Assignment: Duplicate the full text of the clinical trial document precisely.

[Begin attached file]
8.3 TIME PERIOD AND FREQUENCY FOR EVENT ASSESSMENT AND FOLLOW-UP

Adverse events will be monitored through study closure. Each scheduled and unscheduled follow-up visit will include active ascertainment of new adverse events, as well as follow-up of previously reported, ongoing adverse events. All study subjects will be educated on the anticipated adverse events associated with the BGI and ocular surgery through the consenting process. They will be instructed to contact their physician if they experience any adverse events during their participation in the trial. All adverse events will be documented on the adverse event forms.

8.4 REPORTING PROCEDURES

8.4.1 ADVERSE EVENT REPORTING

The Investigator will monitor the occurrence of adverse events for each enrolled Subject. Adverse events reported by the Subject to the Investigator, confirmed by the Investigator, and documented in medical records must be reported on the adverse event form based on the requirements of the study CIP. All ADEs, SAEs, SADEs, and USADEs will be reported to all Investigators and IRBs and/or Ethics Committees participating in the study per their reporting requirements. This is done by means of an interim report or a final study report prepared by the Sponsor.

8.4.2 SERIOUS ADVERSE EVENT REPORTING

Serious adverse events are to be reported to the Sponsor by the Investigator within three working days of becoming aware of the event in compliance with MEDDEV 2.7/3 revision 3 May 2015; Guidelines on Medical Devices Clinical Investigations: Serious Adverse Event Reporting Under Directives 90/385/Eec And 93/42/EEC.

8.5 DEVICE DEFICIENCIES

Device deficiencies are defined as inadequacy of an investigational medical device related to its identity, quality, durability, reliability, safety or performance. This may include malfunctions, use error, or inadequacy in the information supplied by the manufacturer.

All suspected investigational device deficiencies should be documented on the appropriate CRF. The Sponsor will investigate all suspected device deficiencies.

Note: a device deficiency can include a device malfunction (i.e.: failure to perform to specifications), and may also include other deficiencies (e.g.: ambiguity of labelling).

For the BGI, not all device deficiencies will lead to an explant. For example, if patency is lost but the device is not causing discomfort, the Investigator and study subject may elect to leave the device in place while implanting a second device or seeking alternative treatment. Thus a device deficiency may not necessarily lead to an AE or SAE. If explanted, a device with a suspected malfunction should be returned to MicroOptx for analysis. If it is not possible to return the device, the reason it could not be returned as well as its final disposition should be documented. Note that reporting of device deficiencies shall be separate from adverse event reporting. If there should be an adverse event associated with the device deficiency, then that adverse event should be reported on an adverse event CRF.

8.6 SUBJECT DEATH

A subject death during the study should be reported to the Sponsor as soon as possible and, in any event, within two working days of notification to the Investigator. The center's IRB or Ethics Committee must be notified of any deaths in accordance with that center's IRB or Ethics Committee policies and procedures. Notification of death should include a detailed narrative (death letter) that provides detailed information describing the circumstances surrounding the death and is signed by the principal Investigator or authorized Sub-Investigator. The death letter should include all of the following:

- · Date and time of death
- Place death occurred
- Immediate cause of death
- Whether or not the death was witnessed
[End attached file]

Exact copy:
8.3 TIME PERIOD AND FREQUENCY FOR EVENT ASSESSMENT AND FOLLOW-UP

Adverse events will be monitored through study closure. Each scheduled and unscheduled follow-up visit will include active ascertainment of new adverse events, as well as follow-up of previously reported, ongoing adverse events. All study subjects will be educated on the anticipated adverse events associated with the BGI and ocular surgery through the consenting process. They will be instructed to contact their physician if they experience any adverse events during their participation in the trial. All adverse events will be documented on the adverse event forms.

8.4 REPORTING PROCEDURES

8.4.1 ADVERSE EVENT REPORTING

The Investigator will monitor the occurrence of adverse events for each enrolled Subject. Adverse events reported by the Subject to the Investigator, confirmed by the Investigator, and documented in medical records must be reported on the adverse event form based on the requirements of the study CIP. All ADEs, SAEs, SADEs, and USADEs will be reported to all Investigators and IRBs and/or Ethics Committees participating in the study per their reporting requirements. This is done by means of an interim report or a final study report prepared by the Sponsor.

8.4.2 SERIOUS ADVERSE EVENT REPORTING

Serious adverse events are to be reported to the Sponsor by the Investigator within three working days of becoming aware of the event in compliance with MEDDEV 2.7/3 revision 3 May 2015; Guidelines on Medical Devices Clinical Investigations: Serious Adverse Event Reporting Under Directives 90/385/Eec And 93/42/EEC.

8.5 DEVICE DEFICIENCIES

Device deficiencies are defined as inadequacy of an investigational medical device related to its identity, quality, durability, reliability, safety or performance. This may include malfunctions, use error, or inadequacy in the information supplied by the manufacturer.

All suspected investigational device deficiencies should be documented on the appropriate CRF. The Sponsor will investigate all suspected device deficiencies.

Note: a device deficiency can include a device malfunction (i.e.: failure to perform to specifications), and may also include other deficiencies (e.g.: ambiguity of labelling).

For the BGI, not all device deficiencies will lead to an explant. For example, if patency is lost but the device is not causing discomfort, the Investigator and study subject may elect to leave the device in place while implanting a second device or seeking alternative treatment. Thus a device deficiency may not necessarily lead to an AE or SAE. If explanted, a device with a suspected malfunction should be returned to MicroOptx for analysis. If it is not possible to return the device, the reason it could not be returned as well as its final disposition should be documented. Note that reporting of device deficiencies shall be separate from adverse event reporting. If there should be an adverse event associated with the device deficiency, then that adverse event should be reported on an adverse event CRF.

8.6 SUBJECT DEATH

A subject death during the study should be reported to the Sponsor as soon as possible and, in any event, within two working days of notification to the Investigator. The center's IRB or Ethics Committee must be notified of any deaths in accordance with that center's IRB or Ethics Committee policies and procedures. Notification of death should include a detailed narrative (death letter) that provides detailed information describing the circumstances surrounding the death and is signed by the principal Investigator or authorized Sub-Investigator. The death letter should include all of the following:

- · Date and time of death
- Place death occurred
- Immediate cause of death
- Whether or not the death was witnessed